First Night of Hanukkah — Tonight is the first night of Hanukkah, the eight-day Jewish holiday also known as the Festival of Lights. [Chabad]
Ebbin Introduces Repeal of Va. Gay Marriage Ban — State Sen. Adam Ebbin has introduced legislation that would repeal Virginia’s constitutional amendment banning gay marriage. In order to repeal the amendment, which was approved by voters in 2006, Ebbin’s legislation would need to pass the General Assembly in 2014 and 2016, and be approved in a statewide referendum. [Sun Gazette]
No Tenants for New Rosslyn Skyscraper — So far, no tenants have signed on to lease office space in 1812 North Moore, the new skyscraper in Rosslyn that holds the title of the region’s tallest building (with the exception of the Washington Monument). The lack of tenants is being blamed on weakness in the local office market. The office vacancy rate inside the Beltway has risen from 10 percent in 2010 to 17.5 percent this quarter. [Washington Post]
Flickr pool photo by J. Sonder
The Federal Deposit Insurance Corp. and FBR, an investment bank, will be moving into new offices in Arlington over the next year and a half. That’s good news for economic development officials in Arlington, who are still reeling from the impending loss of the National Science Foundation and its 2,237 jobs.
FBR will move from a “trophy” office building at 1001 19th Street N. in Rosslyn to a slightly less lofty accommodations, at 1300 17th Street N., also in Rosslyn. FBR’s new lease runs through the end of 2025. First-year rent for the space — on the building’s 2nd, 13th and 14th floors — is $41 per square foot for the lower floor and $51.50 per square foot for the higher floors, according to an SEC filing.
FBR employs approximately 250 people in Arlington. The company hopes to make the move this May.
The FDIC, meanwhile, has signed a lease for 171,000 square feet in the former DARPA building at 3701 N. Fairfax Drive, in Virginia Square. The agency expects to move employees there from an office at 1310 N. Courthouse Road, in Courthouse, in April 2015.
The FDIC has an existing office at 3501 N. Fairfax Drive, and the new accommodations will eliminate the need to shuttle employees back and forth between Courthouse and Virginia Square, the Washington Business Journal reported.
Rosslyn Apartment Building to Sell for $220 Million — The JBG Cos. has reached a deal to sell its new Sedona Slate apartments in Rosslyn for $220 million. The company spent about $150 million to develop the two-building apartment project, which had a ribbon cutting ceremony in June. [Washington Business Journal]
APS Competition to Reduce Dropout Rate — Arlington Public Schools (APS) announced a competition for data analysts to help the school system prevent students from dropping out. Analysts will help APS identify trends and hopefully will find ways to flag students who could use more one-on-one time with counselors. Assistant Superintendent for Information Services Raj Adusumilli told ARLnow.com the winning team of analysts likely will be announced by the end of this winter. Although no firm date is in place for finishing the data analysis, the school system anticipates being able to use the gathered information by about February 2014 in order to help students make class choices for next year. [Washington Post, Arlington Public Schools]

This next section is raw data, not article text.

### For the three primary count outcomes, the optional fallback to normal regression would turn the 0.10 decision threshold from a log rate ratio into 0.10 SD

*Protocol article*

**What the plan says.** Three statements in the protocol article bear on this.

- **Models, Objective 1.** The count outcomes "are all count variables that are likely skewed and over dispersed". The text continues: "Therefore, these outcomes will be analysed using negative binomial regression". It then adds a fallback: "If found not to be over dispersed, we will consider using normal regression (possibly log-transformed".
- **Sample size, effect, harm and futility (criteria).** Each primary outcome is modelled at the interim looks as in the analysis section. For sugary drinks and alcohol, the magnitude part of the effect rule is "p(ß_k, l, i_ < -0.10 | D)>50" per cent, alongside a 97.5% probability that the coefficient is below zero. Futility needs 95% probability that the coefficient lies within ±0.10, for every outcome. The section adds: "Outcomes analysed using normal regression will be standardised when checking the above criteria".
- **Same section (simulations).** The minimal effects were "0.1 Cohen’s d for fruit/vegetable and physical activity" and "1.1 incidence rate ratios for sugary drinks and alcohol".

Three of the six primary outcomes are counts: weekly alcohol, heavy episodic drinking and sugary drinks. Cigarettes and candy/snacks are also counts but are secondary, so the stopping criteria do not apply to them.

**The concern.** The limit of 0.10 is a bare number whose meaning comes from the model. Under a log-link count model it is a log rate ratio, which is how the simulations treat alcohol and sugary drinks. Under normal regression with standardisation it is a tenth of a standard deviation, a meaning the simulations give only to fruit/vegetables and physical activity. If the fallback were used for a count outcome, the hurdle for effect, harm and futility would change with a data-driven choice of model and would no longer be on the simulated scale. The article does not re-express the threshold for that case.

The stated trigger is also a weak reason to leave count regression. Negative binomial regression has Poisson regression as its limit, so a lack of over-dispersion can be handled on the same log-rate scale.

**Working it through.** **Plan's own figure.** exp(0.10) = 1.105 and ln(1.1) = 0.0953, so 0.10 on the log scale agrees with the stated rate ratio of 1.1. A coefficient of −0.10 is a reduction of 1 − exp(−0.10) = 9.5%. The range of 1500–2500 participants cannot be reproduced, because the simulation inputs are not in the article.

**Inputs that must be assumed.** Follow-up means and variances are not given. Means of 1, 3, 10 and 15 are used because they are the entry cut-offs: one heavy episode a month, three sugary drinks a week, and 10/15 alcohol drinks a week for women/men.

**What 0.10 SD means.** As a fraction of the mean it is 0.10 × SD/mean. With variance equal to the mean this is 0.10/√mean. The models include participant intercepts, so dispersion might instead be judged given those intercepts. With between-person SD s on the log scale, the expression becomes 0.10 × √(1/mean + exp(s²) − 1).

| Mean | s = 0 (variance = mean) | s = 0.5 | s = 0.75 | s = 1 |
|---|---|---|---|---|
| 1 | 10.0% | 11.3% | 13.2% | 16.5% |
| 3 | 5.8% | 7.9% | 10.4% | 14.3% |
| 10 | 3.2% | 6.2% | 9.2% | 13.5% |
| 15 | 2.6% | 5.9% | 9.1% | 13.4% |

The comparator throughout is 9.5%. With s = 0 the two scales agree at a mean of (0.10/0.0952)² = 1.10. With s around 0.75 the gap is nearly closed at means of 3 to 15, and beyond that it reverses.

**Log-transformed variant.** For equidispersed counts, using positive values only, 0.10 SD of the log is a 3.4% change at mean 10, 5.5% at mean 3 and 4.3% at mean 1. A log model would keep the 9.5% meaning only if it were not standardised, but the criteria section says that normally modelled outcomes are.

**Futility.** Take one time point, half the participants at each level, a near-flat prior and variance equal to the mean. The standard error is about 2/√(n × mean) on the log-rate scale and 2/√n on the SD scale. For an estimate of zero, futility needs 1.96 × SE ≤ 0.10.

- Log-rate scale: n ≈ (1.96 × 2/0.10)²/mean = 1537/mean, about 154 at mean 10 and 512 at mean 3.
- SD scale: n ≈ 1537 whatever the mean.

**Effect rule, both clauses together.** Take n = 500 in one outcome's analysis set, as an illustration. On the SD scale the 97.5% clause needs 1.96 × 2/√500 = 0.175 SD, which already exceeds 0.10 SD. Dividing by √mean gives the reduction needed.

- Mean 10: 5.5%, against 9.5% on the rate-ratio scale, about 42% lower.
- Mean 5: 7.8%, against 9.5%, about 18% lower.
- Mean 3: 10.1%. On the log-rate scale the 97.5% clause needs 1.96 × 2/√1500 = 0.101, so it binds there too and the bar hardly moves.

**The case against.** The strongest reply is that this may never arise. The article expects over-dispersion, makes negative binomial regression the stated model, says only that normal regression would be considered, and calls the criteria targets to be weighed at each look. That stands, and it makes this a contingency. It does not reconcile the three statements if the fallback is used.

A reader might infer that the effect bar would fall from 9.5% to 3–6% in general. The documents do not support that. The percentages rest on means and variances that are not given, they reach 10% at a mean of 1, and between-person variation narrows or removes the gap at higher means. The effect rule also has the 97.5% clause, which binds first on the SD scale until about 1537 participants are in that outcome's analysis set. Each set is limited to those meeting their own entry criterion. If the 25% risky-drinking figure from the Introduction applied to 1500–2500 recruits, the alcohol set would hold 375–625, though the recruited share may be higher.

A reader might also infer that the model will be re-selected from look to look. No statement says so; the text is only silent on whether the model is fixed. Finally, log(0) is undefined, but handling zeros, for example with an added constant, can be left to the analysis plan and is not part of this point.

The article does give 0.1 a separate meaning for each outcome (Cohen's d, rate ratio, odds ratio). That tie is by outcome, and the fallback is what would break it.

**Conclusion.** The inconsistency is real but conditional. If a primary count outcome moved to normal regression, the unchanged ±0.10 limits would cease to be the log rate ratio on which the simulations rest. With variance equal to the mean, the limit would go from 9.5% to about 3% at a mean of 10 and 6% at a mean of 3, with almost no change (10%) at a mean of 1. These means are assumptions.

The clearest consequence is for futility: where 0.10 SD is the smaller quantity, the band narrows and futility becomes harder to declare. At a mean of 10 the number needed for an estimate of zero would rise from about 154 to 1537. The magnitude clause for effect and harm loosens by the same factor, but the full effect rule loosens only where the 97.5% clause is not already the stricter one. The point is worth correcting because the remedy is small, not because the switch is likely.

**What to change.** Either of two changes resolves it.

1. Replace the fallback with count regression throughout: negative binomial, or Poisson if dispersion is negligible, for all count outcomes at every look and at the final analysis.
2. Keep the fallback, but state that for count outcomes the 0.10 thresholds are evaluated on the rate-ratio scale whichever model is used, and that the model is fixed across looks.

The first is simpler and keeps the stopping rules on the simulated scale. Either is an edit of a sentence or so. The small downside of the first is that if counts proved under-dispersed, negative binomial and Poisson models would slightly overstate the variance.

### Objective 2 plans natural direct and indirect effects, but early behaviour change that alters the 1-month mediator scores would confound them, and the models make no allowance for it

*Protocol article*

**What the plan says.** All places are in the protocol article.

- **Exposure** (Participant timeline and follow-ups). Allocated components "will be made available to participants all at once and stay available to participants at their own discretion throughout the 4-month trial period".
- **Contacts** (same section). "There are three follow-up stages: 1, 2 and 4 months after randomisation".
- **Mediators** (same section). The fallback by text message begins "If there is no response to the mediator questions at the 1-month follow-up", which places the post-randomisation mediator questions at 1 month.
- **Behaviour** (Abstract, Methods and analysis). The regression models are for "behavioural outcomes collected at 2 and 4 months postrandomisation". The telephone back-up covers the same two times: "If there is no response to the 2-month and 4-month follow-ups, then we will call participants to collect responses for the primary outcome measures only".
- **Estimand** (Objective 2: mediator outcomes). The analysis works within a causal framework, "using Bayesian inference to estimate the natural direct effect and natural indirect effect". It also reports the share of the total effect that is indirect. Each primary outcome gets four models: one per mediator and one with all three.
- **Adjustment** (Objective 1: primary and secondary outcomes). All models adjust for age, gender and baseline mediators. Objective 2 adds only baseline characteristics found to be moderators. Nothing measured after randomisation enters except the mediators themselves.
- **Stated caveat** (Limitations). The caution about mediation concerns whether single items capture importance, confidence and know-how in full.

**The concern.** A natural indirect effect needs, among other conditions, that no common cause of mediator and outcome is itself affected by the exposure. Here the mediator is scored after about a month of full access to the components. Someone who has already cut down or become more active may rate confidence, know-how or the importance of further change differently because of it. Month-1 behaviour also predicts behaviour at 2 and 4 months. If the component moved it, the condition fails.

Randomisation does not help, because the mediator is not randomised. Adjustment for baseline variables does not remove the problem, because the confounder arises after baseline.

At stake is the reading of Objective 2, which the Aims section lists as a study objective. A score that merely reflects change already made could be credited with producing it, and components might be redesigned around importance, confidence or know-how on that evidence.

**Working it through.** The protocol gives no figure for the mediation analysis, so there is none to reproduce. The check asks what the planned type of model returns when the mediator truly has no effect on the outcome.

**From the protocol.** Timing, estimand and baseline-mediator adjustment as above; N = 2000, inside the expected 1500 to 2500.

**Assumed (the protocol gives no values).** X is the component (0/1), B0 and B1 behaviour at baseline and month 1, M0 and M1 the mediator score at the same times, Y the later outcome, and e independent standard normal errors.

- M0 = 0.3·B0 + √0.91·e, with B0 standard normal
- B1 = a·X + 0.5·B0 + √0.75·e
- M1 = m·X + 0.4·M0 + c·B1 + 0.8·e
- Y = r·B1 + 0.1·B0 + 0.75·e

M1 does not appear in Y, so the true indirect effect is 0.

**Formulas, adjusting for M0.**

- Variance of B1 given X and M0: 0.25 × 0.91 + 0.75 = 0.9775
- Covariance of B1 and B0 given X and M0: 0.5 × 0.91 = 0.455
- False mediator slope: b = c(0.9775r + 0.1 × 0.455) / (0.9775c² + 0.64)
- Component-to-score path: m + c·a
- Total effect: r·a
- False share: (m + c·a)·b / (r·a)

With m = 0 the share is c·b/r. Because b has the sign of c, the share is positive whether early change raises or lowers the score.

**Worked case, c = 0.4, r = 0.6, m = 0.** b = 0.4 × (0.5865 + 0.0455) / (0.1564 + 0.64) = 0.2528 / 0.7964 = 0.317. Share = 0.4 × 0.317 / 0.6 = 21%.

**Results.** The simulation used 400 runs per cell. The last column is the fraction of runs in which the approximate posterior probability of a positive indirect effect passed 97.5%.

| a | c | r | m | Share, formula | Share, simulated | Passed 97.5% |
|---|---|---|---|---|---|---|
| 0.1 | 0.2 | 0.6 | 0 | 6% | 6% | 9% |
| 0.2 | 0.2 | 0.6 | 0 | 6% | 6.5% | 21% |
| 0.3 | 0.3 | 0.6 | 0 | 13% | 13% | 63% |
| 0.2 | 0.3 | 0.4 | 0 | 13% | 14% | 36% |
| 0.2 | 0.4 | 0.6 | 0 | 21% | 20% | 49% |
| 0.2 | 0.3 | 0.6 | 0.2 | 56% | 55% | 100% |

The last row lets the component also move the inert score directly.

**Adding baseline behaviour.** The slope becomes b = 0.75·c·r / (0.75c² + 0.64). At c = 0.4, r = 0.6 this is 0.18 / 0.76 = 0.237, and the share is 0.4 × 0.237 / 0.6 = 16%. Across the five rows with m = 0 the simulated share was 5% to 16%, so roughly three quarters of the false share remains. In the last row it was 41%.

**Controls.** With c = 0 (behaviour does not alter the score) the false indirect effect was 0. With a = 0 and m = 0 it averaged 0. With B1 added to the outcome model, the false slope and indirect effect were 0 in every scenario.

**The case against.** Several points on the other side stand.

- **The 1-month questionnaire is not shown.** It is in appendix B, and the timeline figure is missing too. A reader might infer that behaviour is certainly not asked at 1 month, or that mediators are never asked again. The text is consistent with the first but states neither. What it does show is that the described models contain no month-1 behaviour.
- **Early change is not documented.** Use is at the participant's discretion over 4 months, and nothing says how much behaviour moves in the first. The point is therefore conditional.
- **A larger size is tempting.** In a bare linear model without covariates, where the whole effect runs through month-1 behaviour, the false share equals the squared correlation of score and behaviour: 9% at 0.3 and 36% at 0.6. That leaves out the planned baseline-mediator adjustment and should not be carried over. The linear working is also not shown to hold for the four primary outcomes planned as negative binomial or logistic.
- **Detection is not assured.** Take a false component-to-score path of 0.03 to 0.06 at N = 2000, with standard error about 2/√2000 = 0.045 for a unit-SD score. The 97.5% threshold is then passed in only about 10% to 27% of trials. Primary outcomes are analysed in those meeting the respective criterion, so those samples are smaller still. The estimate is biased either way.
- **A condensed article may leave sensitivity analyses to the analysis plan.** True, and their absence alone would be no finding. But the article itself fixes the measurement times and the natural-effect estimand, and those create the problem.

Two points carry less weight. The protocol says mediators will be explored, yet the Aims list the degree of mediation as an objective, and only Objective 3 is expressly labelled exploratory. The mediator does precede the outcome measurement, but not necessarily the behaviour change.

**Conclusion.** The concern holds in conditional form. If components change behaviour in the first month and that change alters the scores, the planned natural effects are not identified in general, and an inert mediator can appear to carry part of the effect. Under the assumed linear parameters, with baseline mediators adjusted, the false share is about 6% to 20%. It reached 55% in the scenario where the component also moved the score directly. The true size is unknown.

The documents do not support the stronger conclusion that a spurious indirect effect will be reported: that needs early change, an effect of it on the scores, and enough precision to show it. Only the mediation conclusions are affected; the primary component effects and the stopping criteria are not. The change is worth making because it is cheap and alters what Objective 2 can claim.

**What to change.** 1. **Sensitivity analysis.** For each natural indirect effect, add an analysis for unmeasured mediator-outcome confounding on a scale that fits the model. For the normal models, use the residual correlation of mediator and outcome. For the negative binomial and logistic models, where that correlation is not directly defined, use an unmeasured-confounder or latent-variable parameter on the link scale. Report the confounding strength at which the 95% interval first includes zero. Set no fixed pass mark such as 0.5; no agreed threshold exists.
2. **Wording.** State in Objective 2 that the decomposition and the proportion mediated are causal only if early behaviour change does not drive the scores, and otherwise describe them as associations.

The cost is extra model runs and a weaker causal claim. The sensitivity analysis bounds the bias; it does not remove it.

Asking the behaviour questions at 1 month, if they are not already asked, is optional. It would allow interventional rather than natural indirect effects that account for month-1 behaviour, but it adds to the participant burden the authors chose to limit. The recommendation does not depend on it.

Opera Singer Wins Talent Competition — Opera singer Garrick Jordan won first place in the second annual “Arlington’s Got Talent” competition. Jordan beat out six other competitors on Sunday (November 18) at Clarendon Ballroom. [Sun Gazette]
Around 9:45 a.m., an emergency call came in for an elevator worker who somehow got caught in an elevator pulley system at 1300 17th Street N. in Rosslyn. By the time emergency workers arrived at the scene, the man’s co-workers had already untangled him from the cables and pulley.
Emergency workers reported the worker’s hand was partially severed at the palm. The man, who is in his 60s, was transported to the trauma center at George Washington University hospital.
No additional information is available regarding his condition.
County Seeks “Great Design” Nominations — Arlington County’s is accepting submissions for great design in new construction, renovations, additions or adaptive re-use projects. It’s part of the biennial design awards program, DESIGNArlington, which recognizes people who do design work that enhances the county’s built environment. Applications can be submitted online until 5:00 p.m. on December 2. An independent panel of architecture, urban design, historic preservation, public art and landscape design professionals will examine the nominations and select several winners. Previous winners include Northside Social, the Reed School/Westover Library, and the Gleason/Pries residence. [Arlington County]
Preservation Arlington Highlights Bruner Home — This week, Preservation Arlington looks at the Brumer house in its “Preserved and Developed” series. In 1934, Dr. Roland Bruner purchased the property at 2018 S. Glebe Road in the Nauck neigbhorhood. Only two black doctors had been practicing in Arlington at that time, so Brumer opened a private practice in his house to help serve the black community. He worked up until his death in 1978, and a historical marker now stands near his home. [Preservation Arlington]
Close Election Could Benefit VA DREAM Act — Fresh off a victory in Tuesday’s election, Del. Alfonso Lopez plans to make enactment of the DREAM Act his number one priority for the Virginia General Assembly session. It appears the narrow victories of Governor-elect Terry McAuliffe (D) and Del. Thomas Rust (R) may help the prospects for such legislation. Lopez and Rust had combined similar pieces of legislation last year that made it through the House Committee on Education on a 17-4 vote, but stalled because the House Appropriations Committee did not act on the measure before the session ended. If the bill makes it to McAuliffe, he is expected to sign it into law. [Sun Gazette]
Rosslyn BID Collects and Donates Marine Corps Marathon Clothing — The Rosslyn Business Improvement District (BID) collected and redistributed 968 pounds of clothes to the Arlington Street People’s Assistance Network (A-SPAN). The clothes were items such as hats, gloves, sweatshirts and pants that runners shed while passing through Rosslyn during the Marine Corps Marathon on October 27. The BID had the clothing cleaned and gave it to A-SPAN to distribute to people in need.
Monument Lights to Be Turned Off — The decorative scaffolding lights on the Washington Monument will be turned off today, as repairs on the monument wrap up and the scaffolding is prepared for being taken down. [Washington Post]